Furthermore, the stated purpose behind the notice and comment procedures delineated in Missouri’s rulemaking statutes is “to provide information to the agency through statements of proponents and opponents to the proposed rule.” [25] Requiring DMS to follow such procedures in the instant case effectuates the apparent intent behind them in that it allows providers such as Little Hills to have notice about, and possibly input into, the calculations. [26] Had DMS simply followed the rulemaking requirements laid out in Chapter 536 of the Missouri Revised Statutes, it may have saved itself a great deal of expense, in that Little Hills had reduced its SFY 2003 operations and might have been entitled to lesser “estimated Medicaid days” than in previous years. [27] Given DMS’ highly unregulated reimbursement system and the large amounts of money at stake for Medicaid providers, it is surprising that such calculations have not been challenged before now.

- Lauren Standlee

[1] No. SC88430 (Mo. Oct. 30, 2007) (en banc), available at http://www.courts.mo.gov/file.jsp?id=26586.  The West reporter citation is 236 S.W. 3d 637 (Mo. 2007) (en banc).
[2] DMS is the state agency that provides Medicaid reimbursements to Missouri Medicaid providers.
[3] Direct Medicaid payments are based on “estimated Medicaid days” because the actual number of days is indeterminable until the end of that year. Clevenger, 236 S.W. 3d at 639.
[4] DMS does take three components into consideration in calculating estimated Medicaid days: (1) direct “fee for service days” (where DMS pays directly); (2) days paid by managed healthcare plans; and (3) out-of- state days paid for non-Missouri patients by other states. Id. at 639.
[5] Based on the new methodology, Little Hills Healthcare’s estimated Medicaid days were reduced and therefore its direct Medicaid payments also decreased. Id. at 640. Little Hills then paid a refunded amount to DMS based on this new, reduced calculation. Id., n. 6.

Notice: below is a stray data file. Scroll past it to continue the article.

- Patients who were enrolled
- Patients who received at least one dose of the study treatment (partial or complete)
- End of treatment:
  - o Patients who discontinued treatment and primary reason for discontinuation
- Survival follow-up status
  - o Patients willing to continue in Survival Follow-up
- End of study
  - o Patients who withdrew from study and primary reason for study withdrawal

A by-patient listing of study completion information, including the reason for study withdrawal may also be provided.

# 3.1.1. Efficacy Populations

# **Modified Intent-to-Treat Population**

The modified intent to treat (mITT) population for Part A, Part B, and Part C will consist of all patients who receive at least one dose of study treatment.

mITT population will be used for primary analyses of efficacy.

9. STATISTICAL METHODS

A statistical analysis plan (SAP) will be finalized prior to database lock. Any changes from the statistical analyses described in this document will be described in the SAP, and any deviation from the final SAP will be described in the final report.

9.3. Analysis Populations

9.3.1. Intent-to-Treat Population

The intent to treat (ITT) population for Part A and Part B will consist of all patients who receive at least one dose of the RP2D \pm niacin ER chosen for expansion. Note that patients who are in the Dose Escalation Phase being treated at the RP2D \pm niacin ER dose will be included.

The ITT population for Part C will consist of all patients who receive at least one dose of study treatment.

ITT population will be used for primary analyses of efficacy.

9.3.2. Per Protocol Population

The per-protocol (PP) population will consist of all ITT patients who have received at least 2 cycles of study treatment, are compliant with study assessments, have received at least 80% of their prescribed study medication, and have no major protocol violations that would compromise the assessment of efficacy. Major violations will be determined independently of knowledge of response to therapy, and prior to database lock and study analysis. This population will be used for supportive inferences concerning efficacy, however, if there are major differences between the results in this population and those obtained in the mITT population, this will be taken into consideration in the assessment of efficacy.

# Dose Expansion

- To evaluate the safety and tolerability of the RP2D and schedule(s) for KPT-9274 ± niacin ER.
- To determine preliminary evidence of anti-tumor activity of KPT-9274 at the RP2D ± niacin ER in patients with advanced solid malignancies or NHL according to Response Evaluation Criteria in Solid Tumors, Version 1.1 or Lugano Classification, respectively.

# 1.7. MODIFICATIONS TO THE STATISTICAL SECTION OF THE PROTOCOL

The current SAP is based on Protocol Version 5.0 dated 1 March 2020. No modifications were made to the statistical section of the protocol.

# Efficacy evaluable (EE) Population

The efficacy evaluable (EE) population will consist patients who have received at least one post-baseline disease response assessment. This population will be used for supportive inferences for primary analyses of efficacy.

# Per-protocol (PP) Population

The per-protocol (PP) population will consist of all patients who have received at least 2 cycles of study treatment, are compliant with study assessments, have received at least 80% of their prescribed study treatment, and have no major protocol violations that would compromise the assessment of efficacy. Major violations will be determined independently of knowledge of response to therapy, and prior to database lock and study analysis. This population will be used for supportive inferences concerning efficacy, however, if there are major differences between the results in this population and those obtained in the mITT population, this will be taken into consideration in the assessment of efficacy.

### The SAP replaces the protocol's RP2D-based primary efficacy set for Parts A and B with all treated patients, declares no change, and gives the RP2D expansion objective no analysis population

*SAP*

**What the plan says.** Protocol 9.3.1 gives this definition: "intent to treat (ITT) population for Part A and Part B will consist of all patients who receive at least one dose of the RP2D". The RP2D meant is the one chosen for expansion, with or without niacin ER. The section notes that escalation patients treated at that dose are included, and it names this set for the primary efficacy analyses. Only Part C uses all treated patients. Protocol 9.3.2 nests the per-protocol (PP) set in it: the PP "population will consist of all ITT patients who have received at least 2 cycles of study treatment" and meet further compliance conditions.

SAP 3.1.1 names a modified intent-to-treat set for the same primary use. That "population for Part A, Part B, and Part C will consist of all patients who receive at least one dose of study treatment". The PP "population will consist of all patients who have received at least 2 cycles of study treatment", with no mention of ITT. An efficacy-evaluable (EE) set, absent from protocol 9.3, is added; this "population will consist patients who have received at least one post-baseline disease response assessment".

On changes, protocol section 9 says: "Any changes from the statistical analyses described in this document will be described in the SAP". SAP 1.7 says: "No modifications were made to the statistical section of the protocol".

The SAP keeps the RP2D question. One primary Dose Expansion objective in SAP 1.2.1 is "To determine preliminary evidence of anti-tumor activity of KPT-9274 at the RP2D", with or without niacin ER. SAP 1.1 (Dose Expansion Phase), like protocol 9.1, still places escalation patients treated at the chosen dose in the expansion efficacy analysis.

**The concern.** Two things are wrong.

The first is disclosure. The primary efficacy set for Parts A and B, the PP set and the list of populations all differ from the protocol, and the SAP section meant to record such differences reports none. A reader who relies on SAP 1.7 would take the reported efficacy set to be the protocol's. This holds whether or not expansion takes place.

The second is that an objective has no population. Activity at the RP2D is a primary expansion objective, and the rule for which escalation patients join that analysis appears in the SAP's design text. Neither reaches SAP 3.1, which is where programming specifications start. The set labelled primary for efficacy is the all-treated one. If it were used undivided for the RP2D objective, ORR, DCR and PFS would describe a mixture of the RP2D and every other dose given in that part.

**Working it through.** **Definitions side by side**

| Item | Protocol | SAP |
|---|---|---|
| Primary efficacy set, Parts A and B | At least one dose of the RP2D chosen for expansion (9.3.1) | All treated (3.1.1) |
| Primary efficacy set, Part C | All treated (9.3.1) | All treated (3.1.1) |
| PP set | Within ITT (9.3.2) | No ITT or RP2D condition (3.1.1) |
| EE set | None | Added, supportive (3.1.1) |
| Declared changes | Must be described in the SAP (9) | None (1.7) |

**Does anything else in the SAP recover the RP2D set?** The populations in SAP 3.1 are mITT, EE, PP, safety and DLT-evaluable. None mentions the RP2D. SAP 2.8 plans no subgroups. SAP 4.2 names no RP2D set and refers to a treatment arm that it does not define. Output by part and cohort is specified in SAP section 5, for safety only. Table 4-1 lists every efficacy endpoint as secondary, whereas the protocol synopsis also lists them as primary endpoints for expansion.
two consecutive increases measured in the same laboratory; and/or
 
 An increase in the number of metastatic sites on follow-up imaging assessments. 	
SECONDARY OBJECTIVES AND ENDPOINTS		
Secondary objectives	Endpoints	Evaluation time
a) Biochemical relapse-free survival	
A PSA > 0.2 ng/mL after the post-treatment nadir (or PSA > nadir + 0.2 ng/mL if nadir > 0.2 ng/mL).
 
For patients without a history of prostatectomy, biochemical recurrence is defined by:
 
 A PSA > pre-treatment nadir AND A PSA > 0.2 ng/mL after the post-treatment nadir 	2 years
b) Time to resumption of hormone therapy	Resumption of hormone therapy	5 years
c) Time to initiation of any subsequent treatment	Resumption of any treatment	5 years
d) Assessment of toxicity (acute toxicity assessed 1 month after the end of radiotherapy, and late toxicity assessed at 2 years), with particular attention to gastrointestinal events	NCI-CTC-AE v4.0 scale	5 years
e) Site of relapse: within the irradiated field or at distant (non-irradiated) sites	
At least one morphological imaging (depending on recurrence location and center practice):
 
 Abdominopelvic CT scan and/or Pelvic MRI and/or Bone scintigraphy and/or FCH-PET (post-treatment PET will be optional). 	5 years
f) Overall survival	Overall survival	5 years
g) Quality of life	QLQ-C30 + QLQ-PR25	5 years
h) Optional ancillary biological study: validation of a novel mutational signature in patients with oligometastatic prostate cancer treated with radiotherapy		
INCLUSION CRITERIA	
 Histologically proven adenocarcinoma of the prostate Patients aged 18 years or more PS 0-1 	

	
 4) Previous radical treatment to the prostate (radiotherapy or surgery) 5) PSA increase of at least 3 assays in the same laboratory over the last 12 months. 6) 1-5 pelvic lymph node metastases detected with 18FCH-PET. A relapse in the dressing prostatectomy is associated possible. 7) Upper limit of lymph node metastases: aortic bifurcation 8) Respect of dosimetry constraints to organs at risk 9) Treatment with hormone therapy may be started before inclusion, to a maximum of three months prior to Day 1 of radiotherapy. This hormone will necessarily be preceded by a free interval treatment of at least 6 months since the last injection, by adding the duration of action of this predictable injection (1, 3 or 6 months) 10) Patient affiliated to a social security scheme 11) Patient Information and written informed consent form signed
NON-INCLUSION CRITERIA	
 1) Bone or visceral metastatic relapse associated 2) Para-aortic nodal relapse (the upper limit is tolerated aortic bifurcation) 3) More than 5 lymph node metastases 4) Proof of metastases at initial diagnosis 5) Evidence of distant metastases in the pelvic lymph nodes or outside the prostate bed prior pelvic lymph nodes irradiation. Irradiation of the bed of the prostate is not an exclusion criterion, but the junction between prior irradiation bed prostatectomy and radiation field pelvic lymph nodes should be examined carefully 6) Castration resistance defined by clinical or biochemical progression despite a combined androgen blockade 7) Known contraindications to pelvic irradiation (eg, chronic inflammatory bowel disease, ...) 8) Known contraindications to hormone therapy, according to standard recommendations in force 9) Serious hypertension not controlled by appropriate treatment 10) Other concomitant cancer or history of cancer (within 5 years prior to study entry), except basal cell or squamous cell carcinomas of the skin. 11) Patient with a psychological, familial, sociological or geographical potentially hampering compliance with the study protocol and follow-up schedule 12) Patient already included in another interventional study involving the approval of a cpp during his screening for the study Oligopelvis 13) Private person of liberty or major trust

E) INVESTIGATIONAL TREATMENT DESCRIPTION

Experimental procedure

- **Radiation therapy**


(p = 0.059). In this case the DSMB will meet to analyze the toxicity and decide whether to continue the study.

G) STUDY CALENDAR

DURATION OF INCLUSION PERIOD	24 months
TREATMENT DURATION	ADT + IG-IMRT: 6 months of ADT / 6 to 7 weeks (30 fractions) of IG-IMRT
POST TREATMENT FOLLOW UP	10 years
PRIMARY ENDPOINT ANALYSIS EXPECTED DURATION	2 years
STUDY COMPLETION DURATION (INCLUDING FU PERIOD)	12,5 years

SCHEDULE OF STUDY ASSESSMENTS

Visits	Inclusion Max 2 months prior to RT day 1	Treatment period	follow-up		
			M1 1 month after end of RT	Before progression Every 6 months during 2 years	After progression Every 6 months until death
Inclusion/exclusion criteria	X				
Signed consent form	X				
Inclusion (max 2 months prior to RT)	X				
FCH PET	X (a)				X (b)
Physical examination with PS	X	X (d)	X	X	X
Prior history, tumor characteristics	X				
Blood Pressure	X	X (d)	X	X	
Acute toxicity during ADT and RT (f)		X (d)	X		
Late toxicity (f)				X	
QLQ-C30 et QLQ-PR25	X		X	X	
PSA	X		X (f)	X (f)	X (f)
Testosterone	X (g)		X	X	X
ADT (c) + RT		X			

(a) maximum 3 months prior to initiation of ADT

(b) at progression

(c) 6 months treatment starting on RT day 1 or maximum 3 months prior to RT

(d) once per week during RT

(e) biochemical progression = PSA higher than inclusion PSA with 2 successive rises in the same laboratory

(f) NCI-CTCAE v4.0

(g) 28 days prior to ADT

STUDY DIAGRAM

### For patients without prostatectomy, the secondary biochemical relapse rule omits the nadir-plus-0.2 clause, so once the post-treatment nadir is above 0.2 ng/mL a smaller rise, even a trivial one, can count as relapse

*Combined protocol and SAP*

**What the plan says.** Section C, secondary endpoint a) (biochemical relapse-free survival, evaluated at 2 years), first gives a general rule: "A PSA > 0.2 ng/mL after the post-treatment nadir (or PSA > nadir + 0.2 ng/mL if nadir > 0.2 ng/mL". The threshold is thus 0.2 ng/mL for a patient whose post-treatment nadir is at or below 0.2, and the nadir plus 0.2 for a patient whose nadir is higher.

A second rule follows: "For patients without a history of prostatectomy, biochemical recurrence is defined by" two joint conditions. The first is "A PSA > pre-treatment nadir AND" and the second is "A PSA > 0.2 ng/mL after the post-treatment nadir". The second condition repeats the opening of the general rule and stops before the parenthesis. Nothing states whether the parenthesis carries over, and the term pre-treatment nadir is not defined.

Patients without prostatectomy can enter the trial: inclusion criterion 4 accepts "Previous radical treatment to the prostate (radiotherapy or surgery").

[6] This estimated 2004 number was markedly lower than Little Hills’s actual SFY 2004 numbers because Little Hills had drastically reduced its SFY 2003 operations. Id., n.7.
[7] Little Hills Healthcare is a psychiatric hospital that provides Medicaid-funded services to children. Id. at 639, n.2.
[8] This is the addition amount that Little Hills would have received in SFY 2004 if DMS had not altered its “estimated Medicaid days” calculations. Id. at 641.
[9] Mo. Rev. Stat. § 536.010(6) (Supp. 2006). There are exceptions to the rule, such as statements that concern only the internal management of an agency and which do not affect the rights of any members of the public. §536.010(6)(a).
[10] Little Hills Healthcare, 236 S.W.2d at 42.
[11] Id.
[12] See Mo. Rev. Stat. § 536.021 (Supp. 2006).
[13] 850 S.W.2d 71 (Mo. 1993).
[14] Id. at 73.
[15] Id. at 74.
[16] Id.
[18] Bagus v. Dir. of Revenue, 878 S.W.2d 39, 40 (Mo. 1994).
[19] Id. at 40.
[20] Id. at 41.
[21] Id. at 42. The Court noted that the only other option would have been to have labeled the second type of title, “[c]ertificate of title issued subsequent to a title described in § 301.227, RSMo, known as a salvage certificate of title.” Id.
[22] Little Hills Healthcare, 236 S.W.3d at 643.
[23] Id. 639 (citing Mo. Rev. Stat. § 280.153.1 (Supp. 2006)).
[24] Id. at 644.
[25] Id. at 641.
[26] See id.
[27] Id. at 640, n. 7.